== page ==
Dr. med. Dirk Manski

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Open Simple Nephrectomy: Surgical Steps and Complications


Simple nephrectomy is the surgical removal of a kidney, in contrast to radical nephrectomy, without resection of the adipose capsule, adrenal gland, ureter, or lymph nodes. Alternatives for open nephrectomy are laparoscopic nephrectomy, and retroperitoneoscopic nephrectomy.

Indications for Simple Nephrectomy


Coagulation disorders. The other contraindications depend on the surgical risk due to the patient's comorbidity, the renal function of the contralateral kidney, and the surgical procedure's impact on the patient's quality of life or life expectancy.

Surgical Technique of Simple Nephrectomy

Preoperative Patient Preparation:

Patient Positioning:

fig. flank incision for nephrectomy

Surgical access to the kidney with a flank incision: the patient is placed in a lateral position on a flexed operation table.

Flank Incision:

The simple nephrectomy is usually done via a flank incision. The dissection is done between the 11th and 12th rib to spare the subcostal nerve. Dissect bluntly the layer between the renal fascia and the psoas muscle. Dissect the peritoneum from the ventral portion of the renal fascia until you identify the renal vein. On the right side, mobilize the duodenum from the vena cava (Kocher maneuver).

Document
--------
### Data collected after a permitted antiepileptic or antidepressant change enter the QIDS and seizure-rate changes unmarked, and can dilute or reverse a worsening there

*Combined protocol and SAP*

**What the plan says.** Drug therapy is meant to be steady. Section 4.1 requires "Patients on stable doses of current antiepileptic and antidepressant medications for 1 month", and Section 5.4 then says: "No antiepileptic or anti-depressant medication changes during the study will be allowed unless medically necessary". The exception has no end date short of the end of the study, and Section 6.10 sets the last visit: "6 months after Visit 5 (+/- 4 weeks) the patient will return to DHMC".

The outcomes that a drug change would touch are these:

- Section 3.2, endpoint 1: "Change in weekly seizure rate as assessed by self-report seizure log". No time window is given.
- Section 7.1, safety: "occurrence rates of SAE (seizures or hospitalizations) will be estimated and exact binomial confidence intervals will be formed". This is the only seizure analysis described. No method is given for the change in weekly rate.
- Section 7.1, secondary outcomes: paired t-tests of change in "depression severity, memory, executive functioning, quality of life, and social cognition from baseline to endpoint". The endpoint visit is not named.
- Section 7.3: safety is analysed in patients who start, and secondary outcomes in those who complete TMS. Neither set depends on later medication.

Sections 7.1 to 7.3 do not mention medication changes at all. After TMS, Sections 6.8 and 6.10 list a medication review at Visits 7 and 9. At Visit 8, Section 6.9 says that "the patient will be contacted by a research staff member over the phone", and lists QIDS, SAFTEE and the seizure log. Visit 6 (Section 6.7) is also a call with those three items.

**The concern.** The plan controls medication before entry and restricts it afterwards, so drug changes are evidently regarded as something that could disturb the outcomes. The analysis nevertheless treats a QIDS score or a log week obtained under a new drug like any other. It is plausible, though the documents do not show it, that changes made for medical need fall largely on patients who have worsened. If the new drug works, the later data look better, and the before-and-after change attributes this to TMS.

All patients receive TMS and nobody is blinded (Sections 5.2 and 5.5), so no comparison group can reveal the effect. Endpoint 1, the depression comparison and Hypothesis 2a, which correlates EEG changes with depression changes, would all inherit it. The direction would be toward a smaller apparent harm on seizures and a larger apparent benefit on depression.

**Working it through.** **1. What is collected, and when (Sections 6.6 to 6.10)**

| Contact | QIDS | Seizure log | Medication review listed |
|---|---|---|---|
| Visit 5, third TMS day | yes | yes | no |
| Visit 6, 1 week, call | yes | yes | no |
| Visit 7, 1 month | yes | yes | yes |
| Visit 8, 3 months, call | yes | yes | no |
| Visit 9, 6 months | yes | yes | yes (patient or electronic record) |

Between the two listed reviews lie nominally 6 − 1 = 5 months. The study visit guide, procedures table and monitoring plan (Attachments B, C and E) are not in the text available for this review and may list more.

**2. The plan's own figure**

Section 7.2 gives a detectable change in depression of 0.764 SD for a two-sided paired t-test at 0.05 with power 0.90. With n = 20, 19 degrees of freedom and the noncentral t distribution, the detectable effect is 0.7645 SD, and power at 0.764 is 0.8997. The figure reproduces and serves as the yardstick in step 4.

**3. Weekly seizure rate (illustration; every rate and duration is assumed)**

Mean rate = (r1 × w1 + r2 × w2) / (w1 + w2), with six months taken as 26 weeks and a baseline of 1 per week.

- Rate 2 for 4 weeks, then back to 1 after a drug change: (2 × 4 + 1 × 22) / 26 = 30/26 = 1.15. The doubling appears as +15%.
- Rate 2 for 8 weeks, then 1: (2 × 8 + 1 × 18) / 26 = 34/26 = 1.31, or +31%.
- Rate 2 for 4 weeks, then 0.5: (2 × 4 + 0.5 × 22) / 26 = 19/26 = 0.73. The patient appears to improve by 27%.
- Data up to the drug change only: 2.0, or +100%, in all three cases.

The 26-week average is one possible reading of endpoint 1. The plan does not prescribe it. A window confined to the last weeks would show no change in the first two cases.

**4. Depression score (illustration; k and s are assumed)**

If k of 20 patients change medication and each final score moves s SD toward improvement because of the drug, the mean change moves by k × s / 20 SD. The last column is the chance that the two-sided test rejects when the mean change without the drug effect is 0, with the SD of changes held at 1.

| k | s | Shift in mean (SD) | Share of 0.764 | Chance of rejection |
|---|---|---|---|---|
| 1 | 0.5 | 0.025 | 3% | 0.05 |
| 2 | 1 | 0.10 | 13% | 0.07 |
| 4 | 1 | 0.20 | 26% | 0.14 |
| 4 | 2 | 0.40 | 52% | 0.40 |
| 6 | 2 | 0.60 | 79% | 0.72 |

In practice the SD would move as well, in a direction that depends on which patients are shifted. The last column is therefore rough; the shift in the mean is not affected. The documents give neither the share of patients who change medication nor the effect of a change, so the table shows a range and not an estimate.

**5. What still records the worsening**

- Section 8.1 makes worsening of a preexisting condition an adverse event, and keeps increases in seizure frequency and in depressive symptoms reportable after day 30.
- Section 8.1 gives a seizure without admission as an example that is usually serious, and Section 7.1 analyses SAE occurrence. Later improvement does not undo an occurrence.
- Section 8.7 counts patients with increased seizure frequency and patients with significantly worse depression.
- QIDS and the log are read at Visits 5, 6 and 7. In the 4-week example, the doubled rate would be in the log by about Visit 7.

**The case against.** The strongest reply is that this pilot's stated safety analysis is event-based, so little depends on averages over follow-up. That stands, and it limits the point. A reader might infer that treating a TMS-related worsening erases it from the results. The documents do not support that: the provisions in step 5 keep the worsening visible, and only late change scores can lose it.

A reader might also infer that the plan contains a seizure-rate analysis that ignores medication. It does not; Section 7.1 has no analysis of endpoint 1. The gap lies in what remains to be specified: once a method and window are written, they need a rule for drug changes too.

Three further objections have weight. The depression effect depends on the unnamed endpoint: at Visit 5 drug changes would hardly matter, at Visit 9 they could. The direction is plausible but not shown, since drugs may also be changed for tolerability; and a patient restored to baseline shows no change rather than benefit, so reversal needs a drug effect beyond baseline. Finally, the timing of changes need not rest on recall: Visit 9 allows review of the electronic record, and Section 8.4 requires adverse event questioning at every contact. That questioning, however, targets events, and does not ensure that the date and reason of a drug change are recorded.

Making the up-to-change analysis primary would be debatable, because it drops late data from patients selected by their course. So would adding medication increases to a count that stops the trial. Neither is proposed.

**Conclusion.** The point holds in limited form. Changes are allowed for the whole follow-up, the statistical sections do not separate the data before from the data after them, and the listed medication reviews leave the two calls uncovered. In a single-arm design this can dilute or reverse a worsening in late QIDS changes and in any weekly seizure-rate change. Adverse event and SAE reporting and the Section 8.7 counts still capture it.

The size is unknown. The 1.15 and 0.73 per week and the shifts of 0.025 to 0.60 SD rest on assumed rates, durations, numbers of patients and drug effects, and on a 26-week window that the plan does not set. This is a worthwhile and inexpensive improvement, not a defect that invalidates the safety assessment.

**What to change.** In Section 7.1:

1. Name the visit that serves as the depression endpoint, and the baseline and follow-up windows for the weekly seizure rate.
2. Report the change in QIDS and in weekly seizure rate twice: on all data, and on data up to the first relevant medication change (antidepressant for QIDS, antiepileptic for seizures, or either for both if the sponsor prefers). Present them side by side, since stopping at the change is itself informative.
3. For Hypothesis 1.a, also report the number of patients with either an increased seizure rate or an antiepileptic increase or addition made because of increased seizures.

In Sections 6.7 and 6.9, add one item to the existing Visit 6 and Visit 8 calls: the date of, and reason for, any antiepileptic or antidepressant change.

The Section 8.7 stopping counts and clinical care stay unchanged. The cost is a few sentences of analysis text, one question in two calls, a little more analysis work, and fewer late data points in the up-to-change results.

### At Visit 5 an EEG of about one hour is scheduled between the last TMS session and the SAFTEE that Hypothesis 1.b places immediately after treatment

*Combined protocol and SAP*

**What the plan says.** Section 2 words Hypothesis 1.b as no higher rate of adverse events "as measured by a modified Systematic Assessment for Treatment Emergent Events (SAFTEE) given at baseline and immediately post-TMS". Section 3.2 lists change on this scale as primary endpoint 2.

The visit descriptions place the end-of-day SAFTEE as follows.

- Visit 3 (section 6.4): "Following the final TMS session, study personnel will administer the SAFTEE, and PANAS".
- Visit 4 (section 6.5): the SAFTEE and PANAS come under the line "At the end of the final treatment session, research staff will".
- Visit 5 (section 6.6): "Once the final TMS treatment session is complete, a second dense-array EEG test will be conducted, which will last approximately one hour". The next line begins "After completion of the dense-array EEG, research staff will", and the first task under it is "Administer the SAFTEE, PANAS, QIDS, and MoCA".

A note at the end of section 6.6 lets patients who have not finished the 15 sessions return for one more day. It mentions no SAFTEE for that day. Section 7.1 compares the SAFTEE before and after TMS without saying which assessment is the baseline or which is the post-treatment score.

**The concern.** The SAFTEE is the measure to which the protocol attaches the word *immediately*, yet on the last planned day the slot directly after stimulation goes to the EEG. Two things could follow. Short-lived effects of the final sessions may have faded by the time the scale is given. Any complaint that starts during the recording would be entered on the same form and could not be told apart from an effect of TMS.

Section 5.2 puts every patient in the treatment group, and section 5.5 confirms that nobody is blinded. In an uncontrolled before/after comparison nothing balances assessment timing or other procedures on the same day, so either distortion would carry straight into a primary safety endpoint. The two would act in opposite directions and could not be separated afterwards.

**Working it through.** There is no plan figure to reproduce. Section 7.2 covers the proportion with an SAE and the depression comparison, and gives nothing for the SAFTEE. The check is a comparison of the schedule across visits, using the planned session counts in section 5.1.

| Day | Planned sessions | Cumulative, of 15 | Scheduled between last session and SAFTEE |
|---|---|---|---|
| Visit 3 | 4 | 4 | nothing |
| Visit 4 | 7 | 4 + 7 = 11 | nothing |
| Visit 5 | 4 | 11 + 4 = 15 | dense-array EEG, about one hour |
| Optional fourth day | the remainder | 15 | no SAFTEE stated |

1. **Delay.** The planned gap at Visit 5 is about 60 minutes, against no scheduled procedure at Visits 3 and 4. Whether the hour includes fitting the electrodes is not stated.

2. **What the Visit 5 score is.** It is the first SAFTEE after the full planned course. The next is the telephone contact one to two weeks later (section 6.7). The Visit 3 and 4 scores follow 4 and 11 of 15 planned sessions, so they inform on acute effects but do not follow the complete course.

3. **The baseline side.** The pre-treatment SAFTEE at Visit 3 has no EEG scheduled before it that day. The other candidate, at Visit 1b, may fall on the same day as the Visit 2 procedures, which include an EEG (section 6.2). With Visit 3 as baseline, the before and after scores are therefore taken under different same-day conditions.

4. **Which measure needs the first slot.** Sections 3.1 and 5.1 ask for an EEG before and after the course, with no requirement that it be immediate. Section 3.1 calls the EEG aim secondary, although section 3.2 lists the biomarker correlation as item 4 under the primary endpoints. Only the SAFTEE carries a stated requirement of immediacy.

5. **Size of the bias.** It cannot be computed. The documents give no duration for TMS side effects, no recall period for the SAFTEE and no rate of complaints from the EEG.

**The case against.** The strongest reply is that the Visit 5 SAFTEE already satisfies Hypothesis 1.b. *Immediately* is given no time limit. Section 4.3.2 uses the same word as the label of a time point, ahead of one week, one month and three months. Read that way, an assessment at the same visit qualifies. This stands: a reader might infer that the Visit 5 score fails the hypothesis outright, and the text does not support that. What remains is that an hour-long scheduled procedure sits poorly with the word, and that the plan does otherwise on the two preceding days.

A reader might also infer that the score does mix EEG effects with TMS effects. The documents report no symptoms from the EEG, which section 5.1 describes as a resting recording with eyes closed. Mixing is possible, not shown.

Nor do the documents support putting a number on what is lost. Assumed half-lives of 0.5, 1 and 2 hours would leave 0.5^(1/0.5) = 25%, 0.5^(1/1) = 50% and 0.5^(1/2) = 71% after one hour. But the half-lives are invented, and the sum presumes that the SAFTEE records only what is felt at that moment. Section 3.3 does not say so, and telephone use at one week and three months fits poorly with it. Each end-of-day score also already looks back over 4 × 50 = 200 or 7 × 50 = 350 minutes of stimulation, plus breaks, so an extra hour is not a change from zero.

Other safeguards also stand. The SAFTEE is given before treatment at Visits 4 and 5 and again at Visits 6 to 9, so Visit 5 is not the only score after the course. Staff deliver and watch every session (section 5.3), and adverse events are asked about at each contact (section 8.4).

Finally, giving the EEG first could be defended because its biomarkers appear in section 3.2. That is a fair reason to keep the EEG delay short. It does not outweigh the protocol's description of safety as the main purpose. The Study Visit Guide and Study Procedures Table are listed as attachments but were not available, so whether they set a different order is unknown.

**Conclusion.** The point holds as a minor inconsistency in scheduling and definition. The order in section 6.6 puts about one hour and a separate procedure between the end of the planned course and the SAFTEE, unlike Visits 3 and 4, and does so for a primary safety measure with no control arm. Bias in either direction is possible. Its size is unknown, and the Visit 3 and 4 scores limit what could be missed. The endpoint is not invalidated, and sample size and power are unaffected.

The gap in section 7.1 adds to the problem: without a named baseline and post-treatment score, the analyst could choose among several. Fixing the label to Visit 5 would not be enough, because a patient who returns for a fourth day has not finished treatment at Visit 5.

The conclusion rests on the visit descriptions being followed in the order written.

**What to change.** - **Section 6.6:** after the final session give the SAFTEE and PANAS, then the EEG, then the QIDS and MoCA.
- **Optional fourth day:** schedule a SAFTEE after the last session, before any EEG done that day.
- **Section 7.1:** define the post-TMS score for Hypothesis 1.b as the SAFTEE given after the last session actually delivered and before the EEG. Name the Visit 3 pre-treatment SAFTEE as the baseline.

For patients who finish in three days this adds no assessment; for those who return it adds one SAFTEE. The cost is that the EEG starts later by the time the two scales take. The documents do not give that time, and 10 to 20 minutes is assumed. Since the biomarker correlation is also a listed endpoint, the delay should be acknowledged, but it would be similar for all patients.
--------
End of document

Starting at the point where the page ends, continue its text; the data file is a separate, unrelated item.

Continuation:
Dissection of the Renal Hilum:

The ureter is mobilized, dissected, and ligated well below the lower pole of the kidney. The dissection is carried on in the cranial direction following the ureter until the renal hilum is reached. The renal vessels are separated and dissected using overholt clamps and double ligation with Vicryl 0.

Preparation of the Upper Pole:

The kidney is completely detached from the fat capsule and removed, sparing the adrenal gland.

Management of adhesions and scarring:

Especially in benign cases, adhesions between the renal fat and organ capsule are intense and sometimes extend into neighboring organs and vessels (e.g., xanthogranulomatous nephritis, tuberculosis or after multiple kidney surgery). Nephrectomy may be easier in the layer of radical nephrectomy. Alternatively, intracapsular nephrectomy may be performed as a last option: the organ parenchyma is dissected from the organ capsule which remains in the body. This surgical technique is indicated when there is a high risk of adjacent organ injury due to adhesions, such as the removal of a non-functioning kidney transplant.


Drainage of the retroperitoneum is often performed, but it is probably unnecessary after uncomplicated nephrectomy.

Postoperative Care after Open Nephrectomy

General measures:


Analgesics with a combination of NSAIDs and opioids. Peridural anesthesia facilitates postoperative pain management.

Drains and catheters:

Quick removal of the bladder catheter after uneventful surgery for stable patients within 1–2 days, wound drainage (often unnecessary) for 1–2 days.

Complications of Open Nephrectomy

Index: 1–9 A B C D E F G H I J K L M N O P Q R S T U V W X Y Z


J. A. Smith, S. S. Howards, G. M. Preminger, and R. R. Dmochowski, Hinman’s Atlas of Urologic Surgery Revised Reprint. Elsevier, 2019.

  Deutsche Version: Technik und Komplikationen der lumbalen Nephrektomie